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How To Freeze ASP.NET GridView Headers by Creating Client-Side Extenders ?

After searching the Web I came across a lot of “pure” CSS ways to freeze a header.  After researching them more they tend to rely on a lot of CSS hacks to do the job and require HTML to be structured in a custom way.  I also found a lot of custom GridView classes (another one here), and more.  Some of the solutions were really good while others seemed a bit over the top and required a lot of custom C# or VB.NET code just to do something as simple as freezing a header.  Freezing a header requires CSS and potentially JavaScript depending upon what needs done.  Regardless if CSS or JavaScript are used, these are client-side technologies of course.  I started to write my own derivative of the GridView class but quickly realized that it made more sense to use the standard GridView control and simply extend it from the client-side.  An example of what I was after is shown next:

In the past I’ve always made a scrollable GridView by wrapping a <div> tag around the control, adding a table with header rows inside the <div> (but above the GridView control code), and setting the CSS overflow property on the wrapper div to “auto”.  Scott Mitchell has a nice article on doing this with a DataGrid and you can see a sample of doing something like that at my XML for ASP.NET Developers Website if you’re interested.  This technique works well but makes it a bit hard to line up the header and child rows perfectly (although it can be done).

I decided to build my own client-side GridView “extender” code to accomplish the task since I didn’t want to worry about yet another GridView assembly being in my toolbox just to freeze a header.  It appears to work great in IE6+ and Firefox 2 (haven’t tried FireFox 1 – 1.5) although I’m sure there are some ways it could be improved and I can’t say I’ve done extensive testing.  The code basically grabs the first header row from the GridView using JavaScript and moves it inside of a THEAD tag so that CSS can easily be applied to all of the TH tags and things work well in FireFox.  It then applies a few styles to the appropriate items within the GridView HTML that is generated.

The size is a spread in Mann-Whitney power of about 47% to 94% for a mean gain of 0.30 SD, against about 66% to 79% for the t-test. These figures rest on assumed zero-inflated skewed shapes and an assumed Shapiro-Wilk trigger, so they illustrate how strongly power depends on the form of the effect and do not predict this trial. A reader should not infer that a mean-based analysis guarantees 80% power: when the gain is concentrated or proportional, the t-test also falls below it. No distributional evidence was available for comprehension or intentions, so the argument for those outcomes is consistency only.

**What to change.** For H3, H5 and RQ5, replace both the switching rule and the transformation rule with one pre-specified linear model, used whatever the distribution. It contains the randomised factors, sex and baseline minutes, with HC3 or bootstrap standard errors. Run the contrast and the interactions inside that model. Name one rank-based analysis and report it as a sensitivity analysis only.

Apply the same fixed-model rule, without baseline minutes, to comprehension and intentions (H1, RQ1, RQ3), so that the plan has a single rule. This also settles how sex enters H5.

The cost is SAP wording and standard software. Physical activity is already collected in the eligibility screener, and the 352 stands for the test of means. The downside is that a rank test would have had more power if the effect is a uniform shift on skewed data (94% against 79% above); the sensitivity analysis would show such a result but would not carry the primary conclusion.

The JavaScript and CSS code is shown below.  On online version can be viewed here.

<style type=”text/css”>
.WrapperDiv {
width
:800px;height:400px;border: 1px solid black;
}
.WrapperDiv TH {
position
:relative;
}
.WrapperDiv TR
{
/* Needed for IE */
height
:0px;
}
</
style>
<script>
function onLoad()
{
FreezeGridViewHeader(
‘GridView1’,‘WrapperDiv’);
}

function FreezeGridViewHeader(gridID,wrapperDivCssClass)
{
/// <summary>
///   Used to create a fixed GridView header and allow scrolling
/// </summary>
/// <param name=”gridID” type=”String”>
///   Client-side ID of the GridView control
/// </param>
/// <param name=”wrapperDivCssClass” type=”String”>
///   CSS class to be applied to the GridView’s wrapper div element.
///   Class MUST specify the CSS height and width properties.
///   Example: width:800px;height:400px;border:1px solid black;
/// </param>
var grid = document.getElementById(gridID);
if 
(grid !‘undefined’)
{
grid.style.visibility 
‘hidden’;
var 
div = null;
if 
(grid.parentNode !‘undefined’)
{
//Find wrapper div output by GridView
div grid.parentNode;
if 
(div.tagName == “DIV”)
{
div.className 
wrapperDivCssClass;
div.style.overflow “auto”;
}
}
//Find DOM TBODY element and remove first TR tag from
//it and add to a THEAD element instead so CSS styles
//can be applied properly in both IE and FireFox
var tags grid.getElementsByTagName(‘TBODY’);
if 
(tags !‘undefined’)
{
var tbody tags[0];
var 
trs tbody.getElementsByTagName(‘TR’);
var 
headerHeight 8;
if 
(trs !‘undefined’)
{
headerHeight +
trs[0].offsetHeight;
var 
headTR tbody.removeChild(trs[0]);
var 
head = document.createElement(‘THEAD’);
head.appendChild(headTR);
grid.insertBefore(head, grid.firstChild);
}
//Needed for Firefox
tbody.style.height =
(div.offsetHeight –  headerHeight) + ‘px’;
tbody.style.overflowX “hidden”;
tbody.overflow ‘auto’;
tbody.overflowX ‘hidden’;
}
grid.style.visibility 
‘visible’;
}
}
</script>

This solution works well but it means I’d have to reference a CSS file and JavaScript file for each GridView control that needs a frozen header.  I decided to build an ASP.NET AJAX Extender control based upon the ASP.NET AJAX Toolkit which turned out to be fairly straightforward.  This means that I have to reference an assembly in my project (which I complained about above), but I can still use the stock GridView control.  I’ll talk more about the extender control  (called GridViewHeaderExtender) in a future post.  Those interested in seeing the code can download it here.  The extender seems to work great with IE6+ and FireFox 2 but doesn’t work with Safari on Windows (very few of the frozen header solutions I found online worked with Safari).

 

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